As Richie Ashburn, the Philadelphia Phillies' Hall of Fame center fielder turned broadcaster, sometimes said to his broadcast partner Harry Kalas, "The game's easy, Harry, when you get good pitching, you get good fielding, and you score a few."
And when you don't, it gets hard. Ask the Mets, who blew leads of 7-1 and 9-6 today, and lost 11-9 to the Milwaukee Brewers.
A Matt Holliday groundout scored Brett Gardner in the 1st inning, giving Luis Severino an early lead to work with. But Sevy fell apart in the 3rd, and Joe Girardi pulled him for Chad Green. Green held the Astro lead at 3-1, and pitched scoreless ball through the 6th. He got the benefit of back-to-back home runs from Starlin Castro (his 7th) and Aaron Judge (his 14th -- and we're not even halfway through May), to make it 4-3 Yankees.
Girardi's binder must have told him to bring Adam Warren in for the 7th inning. I think Leroy Jethro Gibbs from NCIS (no relation to former Yankee catcher Jake Gibbs) must have a Rule against bringing Adam Warren in to pitch with a 1-run lead. Warren gave the lead right back to the Astros, 6-4.
In the bottom of the 7th, the Yankees decided to give Warren a lead that even he couldn't blow. (Disclaimer: Don't challenge a bad pitcher like that.) With 1 out, Gardner singled. Jacoby Ellsbury doubled -- and yet, with his vaunted speed, Gardner did not score. Holliday beat out a grounder to short, and, for the 2nd time on the day, brought a run home without getting the ball out of the infield. Castro doubled home Ellsbury, tying the game.
The Astros wisely walked Judge intentionally, loading the bases, but also setting up the double play or, at least, a force at any base. Didi Gregorius struck out. But Chase Headley nearly hit one out, ending up with a bases-clearing triple. Chris Carter followed with a double that scored Carter.
Gardner hit a home run in the 8th, to put the cherry on the sundae. Yankees 11, Astros 6. So, despite blowing the lead, Warren ended up as the winning pitcher (1-0). Jonathan Holder pitched a scoreless 9th, but with a 5-run lead, he didn't get a save. The losing pitcher was Astro reliever Will Harris (1-1).
That was game 1 of a doubleheader, forced by yesterday's rain. As I type this, it is pouring rain in Central Jersey -- but the Sun is shining. And the Yankees won a wild game, and the Mets lost one. Just your typical day in the New York Tri-State Area.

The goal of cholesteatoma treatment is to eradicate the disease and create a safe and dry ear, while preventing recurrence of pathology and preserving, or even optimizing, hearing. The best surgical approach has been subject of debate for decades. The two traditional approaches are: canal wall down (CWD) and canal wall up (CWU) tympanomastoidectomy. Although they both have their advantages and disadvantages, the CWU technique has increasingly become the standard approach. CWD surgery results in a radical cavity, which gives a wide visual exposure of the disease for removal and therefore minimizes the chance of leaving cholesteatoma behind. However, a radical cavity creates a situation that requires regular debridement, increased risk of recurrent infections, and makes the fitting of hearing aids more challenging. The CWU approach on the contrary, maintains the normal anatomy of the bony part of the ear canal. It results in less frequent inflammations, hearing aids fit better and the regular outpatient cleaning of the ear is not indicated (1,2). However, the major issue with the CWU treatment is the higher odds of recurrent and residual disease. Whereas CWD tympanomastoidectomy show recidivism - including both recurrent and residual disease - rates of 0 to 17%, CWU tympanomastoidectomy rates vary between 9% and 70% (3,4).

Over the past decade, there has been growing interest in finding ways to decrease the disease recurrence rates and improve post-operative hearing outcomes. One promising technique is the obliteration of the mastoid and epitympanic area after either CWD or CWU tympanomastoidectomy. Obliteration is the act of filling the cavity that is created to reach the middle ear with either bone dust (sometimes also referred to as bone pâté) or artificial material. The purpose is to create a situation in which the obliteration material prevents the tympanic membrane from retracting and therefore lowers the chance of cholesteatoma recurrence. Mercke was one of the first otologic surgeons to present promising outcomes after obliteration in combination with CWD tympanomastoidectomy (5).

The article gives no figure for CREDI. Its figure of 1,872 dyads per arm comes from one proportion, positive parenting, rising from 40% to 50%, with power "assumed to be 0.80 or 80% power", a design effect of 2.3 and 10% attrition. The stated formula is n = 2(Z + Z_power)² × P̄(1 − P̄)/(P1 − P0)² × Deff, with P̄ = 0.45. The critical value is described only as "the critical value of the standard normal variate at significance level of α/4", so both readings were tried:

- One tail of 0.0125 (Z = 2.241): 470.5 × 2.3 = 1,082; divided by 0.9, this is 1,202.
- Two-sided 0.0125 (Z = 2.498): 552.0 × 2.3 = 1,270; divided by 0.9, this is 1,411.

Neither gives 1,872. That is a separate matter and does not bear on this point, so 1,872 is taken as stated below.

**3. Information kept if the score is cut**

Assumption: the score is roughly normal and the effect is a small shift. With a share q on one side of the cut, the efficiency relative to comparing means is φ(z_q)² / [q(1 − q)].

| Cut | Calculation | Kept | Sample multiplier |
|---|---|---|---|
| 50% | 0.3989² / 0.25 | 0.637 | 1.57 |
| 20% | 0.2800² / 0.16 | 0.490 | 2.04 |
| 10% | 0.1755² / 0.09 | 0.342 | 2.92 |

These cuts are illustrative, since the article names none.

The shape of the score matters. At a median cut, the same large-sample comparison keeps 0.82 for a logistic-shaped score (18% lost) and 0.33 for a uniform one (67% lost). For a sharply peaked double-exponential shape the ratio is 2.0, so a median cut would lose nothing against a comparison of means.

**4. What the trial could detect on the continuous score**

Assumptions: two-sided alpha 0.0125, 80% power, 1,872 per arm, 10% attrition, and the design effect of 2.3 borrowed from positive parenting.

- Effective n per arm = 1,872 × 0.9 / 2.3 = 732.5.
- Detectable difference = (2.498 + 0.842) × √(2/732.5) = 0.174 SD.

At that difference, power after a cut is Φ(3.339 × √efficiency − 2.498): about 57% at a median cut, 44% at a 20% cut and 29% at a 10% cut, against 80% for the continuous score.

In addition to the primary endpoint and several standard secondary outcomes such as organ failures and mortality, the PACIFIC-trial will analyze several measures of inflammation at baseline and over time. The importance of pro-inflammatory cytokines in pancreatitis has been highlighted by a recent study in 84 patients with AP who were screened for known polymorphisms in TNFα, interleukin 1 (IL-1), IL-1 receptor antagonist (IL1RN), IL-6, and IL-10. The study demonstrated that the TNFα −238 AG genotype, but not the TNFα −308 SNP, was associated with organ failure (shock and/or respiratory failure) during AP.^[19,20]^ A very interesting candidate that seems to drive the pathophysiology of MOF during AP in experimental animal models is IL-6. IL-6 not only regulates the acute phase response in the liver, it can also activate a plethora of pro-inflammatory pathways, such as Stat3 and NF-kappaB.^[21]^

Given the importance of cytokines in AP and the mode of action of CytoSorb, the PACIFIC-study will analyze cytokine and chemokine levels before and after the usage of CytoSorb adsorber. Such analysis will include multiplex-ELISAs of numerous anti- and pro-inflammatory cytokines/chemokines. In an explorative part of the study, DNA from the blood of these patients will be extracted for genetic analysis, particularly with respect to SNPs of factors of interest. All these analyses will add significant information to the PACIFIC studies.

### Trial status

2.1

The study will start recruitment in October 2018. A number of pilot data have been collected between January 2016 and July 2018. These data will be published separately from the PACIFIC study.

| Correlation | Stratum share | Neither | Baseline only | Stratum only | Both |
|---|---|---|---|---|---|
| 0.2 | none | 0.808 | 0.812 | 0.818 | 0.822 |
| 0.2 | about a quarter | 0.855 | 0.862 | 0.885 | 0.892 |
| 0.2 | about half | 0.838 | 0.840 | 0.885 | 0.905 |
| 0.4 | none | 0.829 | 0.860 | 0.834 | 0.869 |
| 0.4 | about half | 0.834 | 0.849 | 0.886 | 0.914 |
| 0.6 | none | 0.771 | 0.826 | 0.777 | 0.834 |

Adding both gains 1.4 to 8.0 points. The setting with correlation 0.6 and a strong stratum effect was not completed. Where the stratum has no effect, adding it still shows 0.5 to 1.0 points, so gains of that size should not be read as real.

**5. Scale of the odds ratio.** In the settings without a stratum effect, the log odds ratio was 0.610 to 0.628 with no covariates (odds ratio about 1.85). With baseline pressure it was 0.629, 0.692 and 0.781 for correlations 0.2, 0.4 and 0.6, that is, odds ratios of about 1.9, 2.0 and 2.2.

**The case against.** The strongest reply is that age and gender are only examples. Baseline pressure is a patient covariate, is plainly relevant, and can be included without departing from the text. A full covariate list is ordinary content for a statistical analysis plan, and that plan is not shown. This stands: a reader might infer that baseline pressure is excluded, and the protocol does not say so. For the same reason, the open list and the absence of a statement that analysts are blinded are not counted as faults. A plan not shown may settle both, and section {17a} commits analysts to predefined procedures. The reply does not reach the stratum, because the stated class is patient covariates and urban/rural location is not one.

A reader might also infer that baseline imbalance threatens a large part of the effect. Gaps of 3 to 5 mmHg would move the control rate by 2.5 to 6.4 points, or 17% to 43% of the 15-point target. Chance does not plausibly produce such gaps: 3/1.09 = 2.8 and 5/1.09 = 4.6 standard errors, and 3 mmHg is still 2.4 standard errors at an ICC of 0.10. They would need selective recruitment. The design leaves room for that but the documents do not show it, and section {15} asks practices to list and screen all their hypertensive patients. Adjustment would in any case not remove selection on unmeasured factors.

But this puts a question mark on the Derek Jeter Night celebration, which was scheduled for a night game so ESPN could put it on Sunday Night Baseball. Who knows?
Steve Palermo had an inspiring story. That story came to an end today.
Stephen Michael Palermo was born on October 9, 1949, outside Boston in Worcester, Massachusetts, and grew up in nearby Oxford. He studied to become a teacher, until he began training to become an umpire. He was hired to officiate in the minor leagues in 1972, and was named an American League umpire in 1977.
August 16, 1979, Memorial Stadium, Baltimore.
Earl Weaver appears to be calling Steve Palermo a stooge.
Being the umpire, Steve gets the last word, and it isn't, "Soitenly."
He was regarded as one of the best in the business. His career included the 1978 American League Eastern Division Playoff (he was the 3rd base umpire, and can be seen in the video signaling "home run" for Bucky Dent's bloop), Dave Righetti's no-hitter in 1983, the 1983 World Series and the 1986 All-Star Game.
On July 7, 1991, Steve Palermo and Rich Garcia, and 2 friends were dining at Campisi's, an Italian restaurant in Dallas, after umpiring a game at the Texas Rangers' Arlington Stadium. They heard that 2 waitresses were being mugged across the street. They tried to intervene, and chased the muggers off. Two of them got in a car. Palermo and his friends tackled the third. But the car came back around, and somebody started shooting.
The friends escaped with minor injuries. The shot hit Palermo nicked a kidney and pushed into his spinal cord. His doctors later said that he was 1 millimeter away from death.
He survived, but was told he would never walk again. He managed to work his way through rehab, until he could walk with a brace on one leg and a cane. Less than 5 months after being shot, he was invited to throw out the ceremonial first ball before Game 1 of the World Series in Minneapolis. As far as I know, he was the 1st umpire, current or former, ever to receive such an honor.
(Again, as far as I know, the 1st active player to receive such an honor was Hank Aaron in 1973. Campisi's is still open. Joe Campisi opened it in 1946, and is said to have once had Mob connections. Jack Ruby, who shot Lee Harvey Oswald, was a friend of Joe's, and Joe visited him in jail.)
If you've survived being shot,
and walked again after being told you never would,
you ain't gonna be afraid of no Cover Jinx.
Steve's umpiring career was over, but the AL designed not to reassign his Number 14, effectively retiring it, until the League's umpiring crews were merged in 2000. (Mark Wegner has it now.)
By 1994, he had recovered from his disability enough to begin working with the Major League Baseball office, and in 2000 was named an umpire supervisor for the newly-combined crews.
He also began working with children with disabilities, and was also a motivational speaker. He was also honored when the 2012 All-Star Game was played in his adopted hometown of Kansas City.
Left to right: Tony Randazzo, Lance Barksdale, Gerry Davis,
Steve Palermo, Brian Runge, Jim Joyce and Brian Knight.
Steve Palermo died today, May 14, 2017, from cancer. He was 67. He is survived by his wife, Debbie.